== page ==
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March 21, 2016
Dynamic Pricing: A Major Key to Retail Success
By: Sumeet Mahajan & Neil Fernandes

Retailers are busy implementing various new analytic approaches, from advanced forecasting to complex markdown techniques, as we discussed in Analytics Opportunities for Success in Retail. But one approach that has been gaining the most attention of top retailers is dynamic pricing, also known as price optimization. And it is easy to understand why. There are few, if any, data-driven approaches today that can have such a direct and significant impact on a retailer’s profitability as dynamic pricing. With that interest, and urgency, in mind, we discuss the type of executive and technical preparation required for a successful dynamic pricing initiative.

The Pricing function in retail has been disrupted by changes such as a larger than ever portfolio of products, price transparency for customers, the compulsion towards an omni-channel presence, and the evolution of new competition through e-commerce platforms. The compounded effect of all these changes have made the pursuit of improved margins and increased market-share seem more elusive than at any other time in the history of retail. Retailers cannot afford to price today with yesterday’s tools, and still expect to be in business tomorrow. Thankfully, advances in big data and in data sciences are enabling innovative ways to price, both, effectively and efficiently. Dynamic Pricing is one such innovation.

David Simchi-Levi and his team at MIT first developed a unique price optimization tool with online retailer Rue La La. This application received the 2014 INFORMS Revenue Management and Pricing Section Practice Award for a project that increased [Name Redacted] revenues by 10%.

The new approach relies on predictive as well as prescriptive analytics. There are various options depending on the sales model but typically the process is as follows. First, machine learning techniques are used to predict demand elasticity curves – curves that suggest relationship between a price and expected demand. Once the demand elasticity curve is predicted, the knowledge of this curve along with today’s conditions (events, traffic, competition, etc.), and along with today’s constraints (stock level, margin targets, etc.) is used to prescribe optimal price recommendations for each item.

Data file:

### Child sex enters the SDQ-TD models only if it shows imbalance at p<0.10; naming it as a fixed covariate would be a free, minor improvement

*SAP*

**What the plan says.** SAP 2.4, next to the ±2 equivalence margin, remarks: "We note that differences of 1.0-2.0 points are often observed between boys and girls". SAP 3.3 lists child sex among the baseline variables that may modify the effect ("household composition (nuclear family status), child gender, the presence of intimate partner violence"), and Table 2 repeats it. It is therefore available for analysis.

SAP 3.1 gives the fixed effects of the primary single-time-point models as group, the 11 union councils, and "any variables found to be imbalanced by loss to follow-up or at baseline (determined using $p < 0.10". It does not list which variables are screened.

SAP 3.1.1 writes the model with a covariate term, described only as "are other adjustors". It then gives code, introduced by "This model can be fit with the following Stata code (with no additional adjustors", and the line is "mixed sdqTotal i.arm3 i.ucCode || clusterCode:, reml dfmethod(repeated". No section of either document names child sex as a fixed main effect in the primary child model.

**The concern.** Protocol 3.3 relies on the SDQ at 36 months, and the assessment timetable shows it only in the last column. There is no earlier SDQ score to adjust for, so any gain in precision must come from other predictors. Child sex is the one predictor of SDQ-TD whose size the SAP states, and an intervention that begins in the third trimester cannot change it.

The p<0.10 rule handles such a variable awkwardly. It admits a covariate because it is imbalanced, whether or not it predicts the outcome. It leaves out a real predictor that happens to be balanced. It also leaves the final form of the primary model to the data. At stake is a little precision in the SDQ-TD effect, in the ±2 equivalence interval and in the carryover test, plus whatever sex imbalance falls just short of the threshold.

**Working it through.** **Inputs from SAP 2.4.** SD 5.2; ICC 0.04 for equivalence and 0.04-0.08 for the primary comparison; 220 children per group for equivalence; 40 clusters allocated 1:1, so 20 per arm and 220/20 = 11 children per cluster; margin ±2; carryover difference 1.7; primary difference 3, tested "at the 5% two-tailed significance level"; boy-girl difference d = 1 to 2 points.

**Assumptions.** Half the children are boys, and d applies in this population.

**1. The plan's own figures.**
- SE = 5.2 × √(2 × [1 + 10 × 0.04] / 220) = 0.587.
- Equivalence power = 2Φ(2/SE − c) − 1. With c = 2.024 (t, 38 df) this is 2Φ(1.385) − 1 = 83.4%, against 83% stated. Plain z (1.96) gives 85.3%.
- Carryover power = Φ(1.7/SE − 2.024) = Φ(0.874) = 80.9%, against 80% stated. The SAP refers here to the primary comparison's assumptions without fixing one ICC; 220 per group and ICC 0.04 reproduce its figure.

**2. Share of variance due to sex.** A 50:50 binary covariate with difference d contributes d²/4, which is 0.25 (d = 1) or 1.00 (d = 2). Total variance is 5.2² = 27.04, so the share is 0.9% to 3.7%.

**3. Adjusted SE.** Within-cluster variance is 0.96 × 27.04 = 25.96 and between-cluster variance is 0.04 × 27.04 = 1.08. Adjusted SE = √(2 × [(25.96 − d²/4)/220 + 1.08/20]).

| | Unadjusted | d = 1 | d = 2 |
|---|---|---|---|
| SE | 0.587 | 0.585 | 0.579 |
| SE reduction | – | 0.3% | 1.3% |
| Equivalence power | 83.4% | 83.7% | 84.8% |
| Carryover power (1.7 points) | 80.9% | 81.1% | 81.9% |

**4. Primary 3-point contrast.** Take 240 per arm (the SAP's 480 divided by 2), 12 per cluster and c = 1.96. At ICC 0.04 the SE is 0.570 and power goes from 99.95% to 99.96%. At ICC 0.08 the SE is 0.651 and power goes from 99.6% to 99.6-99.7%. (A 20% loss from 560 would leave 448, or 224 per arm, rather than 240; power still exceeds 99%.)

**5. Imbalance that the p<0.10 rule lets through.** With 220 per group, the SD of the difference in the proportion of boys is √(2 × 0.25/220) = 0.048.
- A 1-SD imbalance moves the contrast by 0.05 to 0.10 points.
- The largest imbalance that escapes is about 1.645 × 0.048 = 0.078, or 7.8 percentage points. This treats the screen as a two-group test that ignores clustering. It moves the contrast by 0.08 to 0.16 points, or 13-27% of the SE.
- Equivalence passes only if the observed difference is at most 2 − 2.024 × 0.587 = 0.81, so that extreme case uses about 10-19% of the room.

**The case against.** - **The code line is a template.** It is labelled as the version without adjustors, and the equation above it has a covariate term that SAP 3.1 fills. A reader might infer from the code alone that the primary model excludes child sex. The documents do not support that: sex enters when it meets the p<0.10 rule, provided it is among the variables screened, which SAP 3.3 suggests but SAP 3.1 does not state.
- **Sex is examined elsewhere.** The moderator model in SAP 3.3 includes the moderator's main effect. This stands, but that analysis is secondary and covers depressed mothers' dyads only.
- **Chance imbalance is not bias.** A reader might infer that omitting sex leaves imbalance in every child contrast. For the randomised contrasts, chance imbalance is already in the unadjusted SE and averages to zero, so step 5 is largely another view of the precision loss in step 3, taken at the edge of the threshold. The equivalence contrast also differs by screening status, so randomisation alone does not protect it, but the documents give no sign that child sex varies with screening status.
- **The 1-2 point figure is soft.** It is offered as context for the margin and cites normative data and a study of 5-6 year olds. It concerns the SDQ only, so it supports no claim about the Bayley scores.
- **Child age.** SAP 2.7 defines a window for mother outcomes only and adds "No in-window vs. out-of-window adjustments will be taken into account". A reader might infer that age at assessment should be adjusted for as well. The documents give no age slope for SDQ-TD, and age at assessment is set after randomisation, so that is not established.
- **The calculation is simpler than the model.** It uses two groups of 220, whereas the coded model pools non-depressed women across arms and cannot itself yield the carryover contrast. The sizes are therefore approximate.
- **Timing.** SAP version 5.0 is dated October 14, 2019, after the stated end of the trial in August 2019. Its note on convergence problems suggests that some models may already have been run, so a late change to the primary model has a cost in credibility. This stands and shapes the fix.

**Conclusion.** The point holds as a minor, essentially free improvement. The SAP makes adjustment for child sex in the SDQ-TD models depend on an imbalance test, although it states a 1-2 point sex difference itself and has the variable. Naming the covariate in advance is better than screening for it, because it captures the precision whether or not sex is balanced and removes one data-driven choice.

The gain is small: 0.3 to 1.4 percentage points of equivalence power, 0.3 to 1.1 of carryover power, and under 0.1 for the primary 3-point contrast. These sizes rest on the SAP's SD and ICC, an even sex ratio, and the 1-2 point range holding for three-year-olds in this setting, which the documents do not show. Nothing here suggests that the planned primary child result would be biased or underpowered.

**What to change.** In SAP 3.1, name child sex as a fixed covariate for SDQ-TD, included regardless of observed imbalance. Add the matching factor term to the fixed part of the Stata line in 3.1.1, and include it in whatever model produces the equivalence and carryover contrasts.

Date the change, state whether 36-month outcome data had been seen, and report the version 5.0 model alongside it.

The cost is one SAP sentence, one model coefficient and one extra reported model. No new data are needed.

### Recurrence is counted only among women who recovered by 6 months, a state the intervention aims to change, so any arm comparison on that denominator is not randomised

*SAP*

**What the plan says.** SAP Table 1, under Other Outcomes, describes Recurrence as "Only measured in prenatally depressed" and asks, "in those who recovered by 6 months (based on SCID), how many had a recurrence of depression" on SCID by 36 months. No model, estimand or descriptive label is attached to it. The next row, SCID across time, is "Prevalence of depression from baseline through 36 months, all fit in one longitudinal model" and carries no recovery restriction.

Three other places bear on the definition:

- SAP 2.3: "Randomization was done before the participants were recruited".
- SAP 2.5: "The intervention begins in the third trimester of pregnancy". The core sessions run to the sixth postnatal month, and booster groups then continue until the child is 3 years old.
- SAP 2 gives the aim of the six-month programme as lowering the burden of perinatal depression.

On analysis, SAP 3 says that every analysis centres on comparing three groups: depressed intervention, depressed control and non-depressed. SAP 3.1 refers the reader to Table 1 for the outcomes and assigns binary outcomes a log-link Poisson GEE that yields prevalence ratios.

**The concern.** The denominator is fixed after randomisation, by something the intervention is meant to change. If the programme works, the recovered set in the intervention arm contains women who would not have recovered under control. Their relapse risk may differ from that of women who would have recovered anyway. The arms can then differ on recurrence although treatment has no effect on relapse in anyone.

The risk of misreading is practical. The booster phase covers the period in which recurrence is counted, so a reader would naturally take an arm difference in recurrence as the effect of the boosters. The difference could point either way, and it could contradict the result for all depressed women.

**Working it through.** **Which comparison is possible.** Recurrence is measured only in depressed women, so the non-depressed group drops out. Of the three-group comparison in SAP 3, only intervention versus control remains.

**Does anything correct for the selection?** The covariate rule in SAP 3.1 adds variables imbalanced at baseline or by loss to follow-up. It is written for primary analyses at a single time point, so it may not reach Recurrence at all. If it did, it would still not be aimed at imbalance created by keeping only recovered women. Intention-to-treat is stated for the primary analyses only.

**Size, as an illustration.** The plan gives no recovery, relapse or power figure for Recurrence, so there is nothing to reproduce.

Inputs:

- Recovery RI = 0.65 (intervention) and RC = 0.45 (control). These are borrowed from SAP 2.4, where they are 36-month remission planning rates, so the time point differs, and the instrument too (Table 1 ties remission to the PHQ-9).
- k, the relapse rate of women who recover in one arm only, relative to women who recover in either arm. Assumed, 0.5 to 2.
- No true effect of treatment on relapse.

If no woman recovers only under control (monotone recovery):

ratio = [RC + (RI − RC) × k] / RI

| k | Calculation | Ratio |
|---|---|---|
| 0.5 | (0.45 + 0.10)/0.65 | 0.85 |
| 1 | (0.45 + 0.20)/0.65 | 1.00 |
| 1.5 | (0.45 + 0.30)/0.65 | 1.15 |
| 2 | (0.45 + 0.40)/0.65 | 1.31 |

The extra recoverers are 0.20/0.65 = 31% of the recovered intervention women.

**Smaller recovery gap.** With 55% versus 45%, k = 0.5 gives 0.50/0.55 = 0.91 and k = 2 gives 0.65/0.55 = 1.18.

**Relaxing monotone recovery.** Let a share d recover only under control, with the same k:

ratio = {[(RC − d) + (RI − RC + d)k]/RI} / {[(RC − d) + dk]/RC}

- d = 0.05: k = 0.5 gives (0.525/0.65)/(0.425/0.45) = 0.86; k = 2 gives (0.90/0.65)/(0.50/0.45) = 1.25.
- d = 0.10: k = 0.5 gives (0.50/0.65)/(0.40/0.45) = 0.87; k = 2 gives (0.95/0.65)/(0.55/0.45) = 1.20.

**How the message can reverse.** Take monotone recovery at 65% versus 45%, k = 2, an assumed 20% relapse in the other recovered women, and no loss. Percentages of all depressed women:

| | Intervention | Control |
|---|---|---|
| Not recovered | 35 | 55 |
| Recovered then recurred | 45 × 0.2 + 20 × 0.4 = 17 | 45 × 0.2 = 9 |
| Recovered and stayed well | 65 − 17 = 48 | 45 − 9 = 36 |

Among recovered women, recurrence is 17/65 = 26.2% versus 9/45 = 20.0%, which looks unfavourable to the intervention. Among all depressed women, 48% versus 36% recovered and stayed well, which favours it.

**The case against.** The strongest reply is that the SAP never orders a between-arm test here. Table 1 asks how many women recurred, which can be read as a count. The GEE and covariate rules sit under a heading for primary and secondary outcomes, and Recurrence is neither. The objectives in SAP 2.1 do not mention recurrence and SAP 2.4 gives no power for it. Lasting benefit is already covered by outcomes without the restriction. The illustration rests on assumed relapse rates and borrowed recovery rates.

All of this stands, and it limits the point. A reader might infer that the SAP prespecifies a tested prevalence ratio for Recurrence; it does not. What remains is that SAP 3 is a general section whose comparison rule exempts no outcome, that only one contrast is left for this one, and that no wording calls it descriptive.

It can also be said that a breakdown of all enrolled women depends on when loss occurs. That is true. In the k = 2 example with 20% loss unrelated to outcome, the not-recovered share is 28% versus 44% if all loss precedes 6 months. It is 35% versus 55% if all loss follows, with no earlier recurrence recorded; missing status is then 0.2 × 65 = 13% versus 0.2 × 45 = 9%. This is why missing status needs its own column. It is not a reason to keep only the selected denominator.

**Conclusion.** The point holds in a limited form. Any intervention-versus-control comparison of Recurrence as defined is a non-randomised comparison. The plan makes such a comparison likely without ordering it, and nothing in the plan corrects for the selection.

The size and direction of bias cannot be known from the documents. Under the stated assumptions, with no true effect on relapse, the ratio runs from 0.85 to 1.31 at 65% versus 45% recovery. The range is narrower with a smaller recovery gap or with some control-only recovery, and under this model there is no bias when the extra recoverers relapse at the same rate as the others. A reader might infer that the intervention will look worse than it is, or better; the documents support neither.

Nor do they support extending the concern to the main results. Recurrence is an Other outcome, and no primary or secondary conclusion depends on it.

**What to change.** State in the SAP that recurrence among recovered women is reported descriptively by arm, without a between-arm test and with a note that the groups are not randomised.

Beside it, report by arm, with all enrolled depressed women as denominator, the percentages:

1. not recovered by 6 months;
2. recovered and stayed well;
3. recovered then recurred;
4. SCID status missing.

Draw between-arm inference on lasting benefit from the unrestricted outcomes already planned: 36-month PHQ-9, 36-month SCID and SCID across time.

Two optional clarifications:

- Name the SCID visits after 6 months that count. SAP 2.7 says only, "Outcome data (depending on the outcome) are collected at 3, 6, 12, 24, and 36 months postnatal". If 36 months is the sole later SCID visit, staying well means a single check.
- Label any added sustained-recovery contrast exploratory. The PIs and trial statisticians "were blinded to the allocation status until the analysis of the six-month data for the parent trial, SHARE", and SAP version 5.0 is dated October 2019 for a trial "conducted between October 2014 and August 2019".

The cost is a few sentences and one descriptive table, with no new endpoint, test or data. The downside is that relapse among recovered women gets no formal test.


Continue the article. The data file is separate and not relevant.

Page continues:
On the heels of the success of this new approach to pricing at [Name Redacted], similar dynamic pricing solutions have been deployed across a range of retailers – from discount retailers in developed markets to large online retailers in developing markets. And all of them have seen a significant, and immediate, increase in revenue or profit or both.

In one such recent engagement, OPS Rules transformed the pricing function of a very large online retailer. Pricing went from being a ‘just another task’ under the commercial team, to being a true competitive differentiator. Once the new algorithms were implemented, pricing became a lot more informed, intelligent and competitive. Some of the inputs to the price recommendations included historical sales, expected traffic, competitive landscape, sales targets and available stock. As we have seen with other clients who have implemented dynamic pricing, with this retailer too we saw double digit increase in revenue, along with an increase in profit. Another interesting observation was that, almost on a daily basis, the new pricing system was selling a wider assortment of products. In other words, dynamic pricing enabled the client to sell not only deeper, but also wider.

Because of the round-the-clock prevalence of pricing within any retail organization, implementing dynamic pricing is challenging, technically as well as culturally. Technically, it involves both machine learning as well as optimization. Culturally, strong change management and business user readiness is required. In Dynamic Pricing for Online Retail, we have tried to provide more details behind the readiness required, based on our experience, and explain the approach in simple, non-technical language.

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